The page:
Background: Antiphospholipid syndrome (APS) is an autoimmune disorder characterized by the occurrence of venous and/or arterial thrombosis, habitual miscarriage (HM), thrombocytopenia, and various neurological, skin, cardiovascular and haematological disorders, in the presence of aPLs, namely antiphospholipid antibodies (aPL) [2, 4]. Antibodies against β2-glycoprotein I (anti-β2GPI antibodies) and cardiolipin (aCL), together with the functional assay lupus anticoagulant (LAC), are the three laboratory tests considered in the revised criteria for the diagnosis of the syndrome .
Although aPL are found in 1% to 5% of the general population, the prevalence of APS is said to be no more than 0.5%. APS may be associated with other autoimmune diseases, mainly SLE, but it can also be found in patients having neither clinical nor laboratory evidence of another definable condition (primary APS). Occasionally it can accompany other diseases, such as infections, drugs or malignancies .
In 30-35% of systemic lupus erythematosus (SLE) cases, aPL are associated with the development of secondary antiphospholipid syndrome, which is on the background of unfavourable prognosis for SLE. Hp (haptoglobin) is a hemoglobin-binding glycoprotein of α2-globulin serum proteins fraction induced by seromucoid proteins at the early stages of an inflammatory process. The main practical value of Hp phenotype test in SLE patients is to predict a genetic predisposition to the development of APS to provide optimal management.
Objectives: Determine the carriage frequency of different Hp phenotypes in SLE patients with APS, and reveal a correlation between the level of serum Hp and clinical manifestations.
Methods: The study is based on the follow-up results of 103 SLE patients at the Republican Centre of Rheumatology in Tashkent Medical Academy. Entry criteria: reliable diagnosis of SLE, verified with SLICC (2012) criteria. The diagnosis of secondary APS (SAPS) was based on the Sydney (2006) Classification Criteria for APS. Hp test was performed using disc polyacrylamide gel electrophoresis (PAGE).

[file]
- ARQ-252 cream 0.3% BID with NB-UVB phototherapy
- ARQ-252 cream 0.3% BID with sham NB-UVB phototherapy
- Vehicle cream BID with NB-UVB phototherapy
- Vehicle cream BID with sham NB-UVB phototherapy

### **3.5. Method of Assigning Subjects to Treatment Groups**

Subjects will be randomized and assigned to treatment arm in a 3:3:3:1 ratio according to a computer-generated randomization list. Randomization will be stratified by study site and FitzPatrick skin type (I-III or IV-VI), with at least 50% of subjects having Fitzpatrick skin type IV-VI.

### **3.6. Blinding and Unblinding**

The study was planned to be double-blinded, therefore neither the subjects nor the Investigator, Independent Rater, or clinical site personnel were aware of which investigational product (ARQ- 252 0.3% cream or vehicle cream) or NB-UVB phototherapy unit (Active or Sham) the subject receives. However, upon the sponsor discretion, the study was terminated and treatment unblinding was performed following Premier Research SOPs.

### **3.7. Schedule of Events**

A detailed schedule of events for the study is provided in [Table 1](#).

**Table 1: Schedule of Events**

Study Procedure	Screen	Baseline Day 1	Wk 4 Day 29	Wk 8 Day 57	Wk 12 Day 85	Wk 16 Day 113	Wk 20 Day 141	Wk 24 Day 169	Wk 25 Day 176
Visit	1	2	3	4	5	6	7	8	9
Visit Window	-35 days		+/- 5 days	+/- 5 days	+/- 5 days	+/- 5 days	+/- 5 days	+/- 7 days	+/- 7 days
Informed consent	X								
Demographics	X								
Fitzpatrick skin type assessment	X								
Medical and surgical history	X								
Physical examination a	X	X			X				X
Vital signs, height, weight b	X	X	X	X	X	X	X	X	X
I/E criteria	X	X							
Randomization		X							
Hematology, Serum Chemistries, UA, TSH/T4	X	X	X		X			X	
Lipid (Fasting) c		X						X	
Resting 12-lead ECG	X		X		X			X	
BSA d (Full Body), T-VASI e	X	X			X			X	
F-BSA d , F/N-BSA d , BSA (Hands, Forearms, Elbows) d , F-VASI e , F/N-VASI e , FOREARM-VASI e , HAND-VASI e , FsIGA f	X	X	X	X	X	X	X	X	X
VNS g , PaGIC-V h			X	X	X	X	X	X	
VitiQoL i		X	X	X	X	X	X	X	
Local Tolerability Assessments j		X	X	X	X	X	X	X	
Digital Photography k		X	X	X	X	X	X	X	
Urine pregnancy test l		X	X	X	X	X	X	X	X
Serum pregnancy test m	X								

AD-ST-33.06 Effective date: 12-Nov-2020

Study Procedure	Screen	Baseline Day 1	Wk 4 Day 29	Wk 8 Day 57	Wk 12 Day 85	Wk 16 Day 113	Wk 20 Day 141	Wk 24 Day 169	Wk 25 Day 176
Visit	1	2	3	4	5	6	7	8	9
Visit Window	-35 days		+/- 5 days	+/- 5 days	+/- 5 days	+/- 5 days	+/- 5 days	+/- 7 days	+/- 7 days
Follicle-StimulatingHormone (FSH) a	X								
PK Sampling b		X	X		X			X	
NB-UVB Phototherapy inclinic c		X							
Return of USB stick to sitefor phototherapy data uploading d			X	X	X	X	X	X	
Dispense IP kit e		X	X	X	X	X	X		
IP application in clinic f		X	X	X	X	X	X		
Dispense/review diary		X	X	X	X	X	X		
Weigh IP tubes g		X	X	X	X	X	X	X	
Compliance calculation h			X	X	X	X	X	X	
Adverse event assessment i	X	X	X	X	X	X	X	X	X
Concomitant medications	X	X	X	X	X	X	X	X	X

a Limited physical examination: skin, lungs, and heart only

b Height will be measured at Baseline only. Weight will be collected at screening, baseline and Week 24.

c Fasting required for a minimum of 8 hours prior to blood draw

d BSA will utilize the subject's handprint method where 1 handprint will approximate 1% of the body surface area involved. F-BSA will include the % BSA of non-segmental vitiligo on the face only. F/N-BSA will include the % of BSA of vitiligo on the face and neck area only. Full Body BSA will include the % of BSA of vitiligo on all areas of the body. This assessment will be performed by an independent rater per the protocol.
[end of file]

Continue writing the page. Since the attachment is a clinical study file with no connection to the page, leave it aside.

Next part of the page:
Results: We has defined APS in 44 of 103 (42.7%) SLE patients. In 29 of 44 (65%) cases the APS diagnosis was based on major manifestations, and in 15 of 44 (35%) – by the presence of two or more additional signs. Distribution of SLE patients with APS, depending on the Hp phenotype: 38 (86.4%) patients with APS had Hp 1-1, 6 (13.6%) – Hp 2-1, 0 (0%) - Hp 2-2 (P<0.01, 95% CI). Distribution of SLE patients without APS depending on the Hp: 23 (39%) patients – Hp 1-1, 27 (45.8%) – Hp 2-1, 9 (15.3%) – Hp 2-2. After distribution of the patients into groups according to the Hp value, more than 3 g/l (I group) and less than 3 g/l (II group), we have analysed the correlation between Hp and clinical manifestations of APS: thrombocytopenia: I – 7 (22,5%), II – 3 (23,07%), HM – I – 13 (41,9%), II – 4 (30,7%), livedo reticularis: I – 15 (48,3%), II – 5 (38,4%), finger gangrene: I – 5 (16,1%), II – 0 (0%); finger necrosis: I – 6 (19,3%), II – 1 (7,6%); migraine: I – 20 (64,5%), II – 5 (38,4%); chorea: I – 5 (16,1%), II – 2 (15,3%); transitory ischemic attack (TIA): I – 16 (51,6%), II – 7 (53,8%); chronic ulcers of lower extremities: I – 22 (70,9%), II – 8 (61,5%) (P<0.05, 95% CI).
Conclusions: Results of our investigation showed that development of SLE and APS is characteristic for Hp 1-1 phenotype. Apparently, it Hp 1-1 a predisposing factor to the development of autosensitisation and is a genetic marker for APS. The results related to clinical manifestations of APS, depending on the level of Hp showed expressed correlation between Hp level and clinical manifestations of APS.
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